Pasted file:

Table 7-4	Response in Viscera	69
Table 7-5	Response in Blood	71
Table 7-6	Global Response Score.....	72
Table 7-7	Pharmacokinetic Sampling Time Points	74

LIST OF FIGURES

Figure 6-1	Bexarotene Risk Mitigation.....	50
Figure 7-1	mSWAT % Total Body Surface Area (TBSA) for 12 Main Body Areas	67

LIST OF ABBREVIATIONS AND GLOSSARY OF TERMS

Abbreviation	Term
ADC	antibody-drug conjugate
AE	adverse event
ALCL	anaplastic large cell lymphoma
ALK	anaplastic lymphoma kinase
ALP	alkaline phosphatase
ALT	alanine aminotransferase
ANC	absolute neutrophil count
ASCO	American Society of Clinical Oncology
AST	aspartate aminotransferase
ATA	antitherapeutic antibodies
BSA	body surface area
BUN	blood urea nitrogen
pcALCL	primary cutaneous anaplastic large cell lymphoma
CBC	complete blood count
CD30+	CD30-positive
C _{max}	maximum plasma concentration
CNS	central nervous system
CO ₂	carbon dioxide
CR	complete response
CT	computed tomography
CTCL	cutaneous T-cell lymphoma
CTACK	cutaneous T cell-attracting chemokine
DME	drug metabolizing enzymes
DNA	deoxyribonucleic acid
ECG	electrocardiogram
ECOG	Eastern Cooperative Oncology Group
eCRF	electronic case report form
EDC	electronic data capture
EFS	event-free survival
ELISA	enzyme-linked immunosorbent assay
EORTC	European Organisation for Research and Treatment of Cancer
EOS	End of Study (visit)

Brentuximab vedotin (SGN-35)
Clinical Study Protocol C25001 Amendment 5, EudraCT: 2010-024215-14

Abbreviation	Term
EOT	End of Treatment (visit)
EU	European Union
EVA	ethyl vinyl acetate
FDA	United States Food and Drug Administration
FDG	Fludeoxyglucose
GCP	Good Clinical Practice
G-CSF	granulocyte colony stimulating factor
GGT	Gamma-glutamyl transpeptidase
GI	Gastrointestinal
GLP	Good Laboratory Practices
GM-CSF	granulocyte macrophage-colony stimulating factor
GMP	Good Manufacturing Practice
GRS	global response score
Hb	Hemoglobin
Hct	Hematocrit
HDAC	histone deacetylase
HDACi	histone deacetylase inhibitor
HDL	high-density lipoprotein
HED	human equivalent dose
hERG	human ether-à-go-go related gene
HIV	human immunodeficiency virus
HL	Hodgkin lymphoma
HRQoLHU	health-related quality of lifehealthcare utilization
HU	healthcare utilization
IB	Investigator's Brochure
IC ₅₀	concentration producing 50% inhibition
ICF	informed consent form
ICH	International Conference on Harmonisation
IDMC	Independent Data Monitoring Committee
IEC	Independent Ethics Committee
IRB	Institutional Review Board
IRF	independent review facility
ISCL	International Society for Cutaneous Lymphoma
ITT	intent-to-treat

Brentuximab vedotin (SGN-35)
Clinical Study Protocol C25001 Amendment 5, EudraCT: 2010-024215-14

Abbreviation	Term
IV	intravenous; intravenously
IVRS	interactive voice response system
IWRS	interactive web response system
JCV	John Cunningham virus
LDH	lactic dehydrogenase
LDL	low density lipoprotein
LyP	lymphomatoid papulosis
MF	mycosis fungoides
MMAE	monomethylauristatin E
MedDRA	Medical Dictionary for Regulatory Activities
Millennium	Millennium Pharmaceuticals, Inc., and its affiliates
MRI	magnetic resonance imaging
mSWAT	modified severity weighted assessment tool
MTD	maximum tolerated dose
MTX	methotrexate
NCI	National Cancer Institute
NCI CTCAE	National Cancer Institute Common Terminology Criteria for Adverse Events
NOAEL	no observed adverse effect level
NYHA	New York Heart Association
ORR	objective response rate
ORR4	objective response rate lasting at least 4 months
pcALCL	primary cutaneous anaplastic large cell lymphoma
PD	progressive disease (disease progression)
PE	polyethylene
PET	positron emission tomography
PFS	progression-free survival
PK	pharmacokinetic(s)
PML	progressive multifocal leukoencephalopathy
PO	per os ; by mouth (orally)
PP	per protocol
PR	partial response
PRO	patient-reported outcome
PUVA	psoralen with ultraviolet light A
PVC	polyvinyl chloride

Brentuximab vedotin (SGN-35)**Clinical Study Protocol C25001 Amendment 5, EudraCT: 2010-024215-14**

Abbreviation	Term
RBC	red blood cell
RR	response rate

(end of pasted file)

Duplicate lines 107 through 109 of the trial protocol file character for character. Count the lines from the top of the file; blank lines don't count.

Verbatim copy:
PFS	progression-free survival
PK	pharmacokinetic(s)
PML	progressive multifocal leukoencephalopathy